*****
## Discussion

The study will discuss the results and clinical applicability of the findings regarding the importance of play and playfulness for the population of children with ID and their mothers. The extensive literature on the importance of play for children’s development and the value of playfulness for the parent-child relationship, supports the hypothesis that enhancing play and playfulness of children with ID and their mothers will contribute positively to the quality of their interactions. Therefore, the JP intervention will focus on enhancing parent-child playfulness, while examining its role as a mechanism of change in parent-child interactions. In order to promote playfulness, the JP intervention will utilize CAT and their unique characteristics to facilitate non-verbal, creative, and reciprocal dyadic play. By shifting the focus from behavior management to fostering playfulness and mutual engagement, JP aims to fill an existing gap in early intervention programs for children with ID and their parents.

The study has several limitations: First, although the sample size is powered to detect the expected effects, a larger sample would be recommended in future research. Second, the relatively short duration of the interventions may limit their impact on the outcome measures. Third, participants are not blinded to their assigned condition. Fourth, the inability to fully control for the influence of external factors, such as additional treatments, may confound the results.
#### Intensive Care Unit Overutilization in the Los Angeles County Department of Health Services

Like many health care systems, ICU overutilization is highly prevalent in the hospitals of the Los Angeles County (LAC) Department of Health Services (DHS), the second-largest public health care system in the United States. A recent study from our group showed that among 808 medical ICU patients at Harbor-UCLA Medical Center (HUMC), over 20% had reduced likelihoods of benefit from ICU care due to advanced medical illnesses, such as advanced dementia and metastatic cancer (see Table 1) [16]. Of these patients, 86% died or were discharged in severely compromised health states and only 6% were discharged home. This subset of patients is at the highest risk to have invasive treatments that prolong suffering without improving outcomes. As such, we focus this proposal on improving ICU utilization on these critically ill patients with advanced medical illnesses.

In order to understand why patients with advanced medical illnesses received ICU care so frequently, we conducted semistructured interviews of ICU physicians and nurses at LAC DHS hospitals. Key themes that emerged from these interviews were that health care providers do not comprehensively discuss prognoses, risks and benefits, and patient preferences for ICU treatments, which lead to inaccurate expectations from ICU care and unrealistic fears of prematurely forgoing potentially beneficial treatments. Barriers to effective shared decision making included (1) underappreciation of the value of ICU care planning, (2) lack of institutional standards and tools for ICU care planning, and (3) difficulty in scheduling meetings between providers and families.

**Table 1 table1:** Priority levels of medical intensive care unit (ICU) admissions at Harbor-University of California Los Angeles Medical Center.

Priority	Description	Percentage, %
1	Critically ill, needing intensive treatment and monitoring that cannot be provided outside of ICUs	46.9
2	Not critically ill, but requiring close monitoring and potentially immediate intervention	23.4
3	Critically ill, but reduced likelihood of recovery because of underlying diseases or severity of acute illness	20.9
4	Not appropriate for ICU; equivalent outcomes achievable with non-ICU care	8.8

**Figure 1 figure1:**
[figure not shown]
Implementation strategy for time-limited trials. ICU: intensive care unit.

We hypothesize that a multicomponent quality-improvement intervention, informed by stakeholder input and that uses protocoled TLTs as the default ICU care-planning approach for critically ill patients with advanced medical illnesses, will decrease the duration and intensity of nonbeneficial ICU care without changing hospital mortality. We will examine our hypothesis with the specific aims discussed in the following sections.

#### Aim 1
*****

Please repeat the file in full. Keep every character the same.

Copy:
## Discussion

The study will discuss the results and clinical applicability of the findings regarding the importance of play and playfulness for the population of children with ID and their mothers. The extensive literature on the importance of play for children’s development and the value of playfulness for the parent-child relationship, supports the hypothesis that enhancing play and playfulness of children with ID and their mothers will contribute positively to the quality of their interactions. Therefore, the JP intervention will focus on enhancing parent-child playfulness, while examining its role as a mechanism of change in parent-child interactions. In order to promote playfulness, the JP intervention will utilize CAT and their unique characteristics to facilitate non-verbal, creative, and reciprocal dyadic play. By shifting the focus from behavior management to fostering playfulness and mutual engagement, JP aims to fill an existing gap in early intervention programs for children with ID and their parents.

The study has several limitations: First, although the sample size is powered to detect the expected effects, a larger sample would be recommended in future research. Second, the relatively short duration of the interventions may limit their impact on the outcome measures. Third, participants are not blinded to their assigned condition. Fourth, the inability to fully control for the influence of external factors, such as additional treatments, may confound the results.
#### Intensive Care Unit Overutilization in the Los Angeles County Department of Health Services

Like many health care systems, ICU overutilization is highly prevalent in the hospitals of the Los Angeles County (LAC) Department of Health Services (DHS), the second-largest public health care system in the United States. A recent study from our group showed that among 808 medical ICU patients at Harbor-UCLA Medical Center (HUMC), over 20% had reduced likelihoods of benefit from ICU care due to advanced medical illnesses, such as advanced dementia and metastatic cancer (see Table 1) [16]. Of these patients, 86% died or were discharged in severely compromised health states and only 6% were discharged home. This subset of patients is at the highest risk to have invasive treatments that prolong suffering without improving outcomes. As such, we focus this proposal on improving ICU utilization on these critically ill patients with advanced medical illnesses.

In order to understand why patients with advanced medical illnesses received ICU care so frequently, we conducted semistructured interviews of ICU physicians and nurses at LAC DHS hospitals. Key themes that emerged from these interviews were that health care providers do not comprehensively discuss prognoses, risks and benefits, and patient preferences for ICU treatments, which lead to inaccurate expectations from ICU care and unrealistic fears of prematurely forgoing potentially beneficial treatments. Barriers to effective shared decision making included (1) underappreciation of the value of ICU care planning, (2) lack of institutional standards and tools for ICU care planning, and (3) difficulty in scheduling meetings between providers and families.

**Table 1 table1:** Priority levels of medical intensive care unit (ICU) admissions at Harbor-University of California Los Angeles Medical Center.

Priority	Description	Percentage, %
1	Critically ill, needing intensive treatment and monitoring that cannot be provided outside of ICUs	46.9
2	Not critically ill, but requiring close monitoring and potentially immediate intervention	23.4
3	Critically ill, but reduced likelihood of recovery because of underlying diseases or severity of acute illness	20.9
4	Not appropriate for ICU; equivalent outcomes achievable with non-ICU care	8.8

**Figure 1 figure1:**
[figure not shown]
Implementation strategy for time-limited trials. ICU: intensive care unit.

We hypothesize that a multicomponent quality-improvement intervention, informed by stakeholder input and that uses protocoled TLTs as the default ICU care-planning approach for critically ill patients with advanced medical illnesses, will decrease the duration and intensity of nonbeneficial ICU care without changing hospital mortality. We will examine our hypothesis with the specific aims discussed in the following sections.

#### Aim 1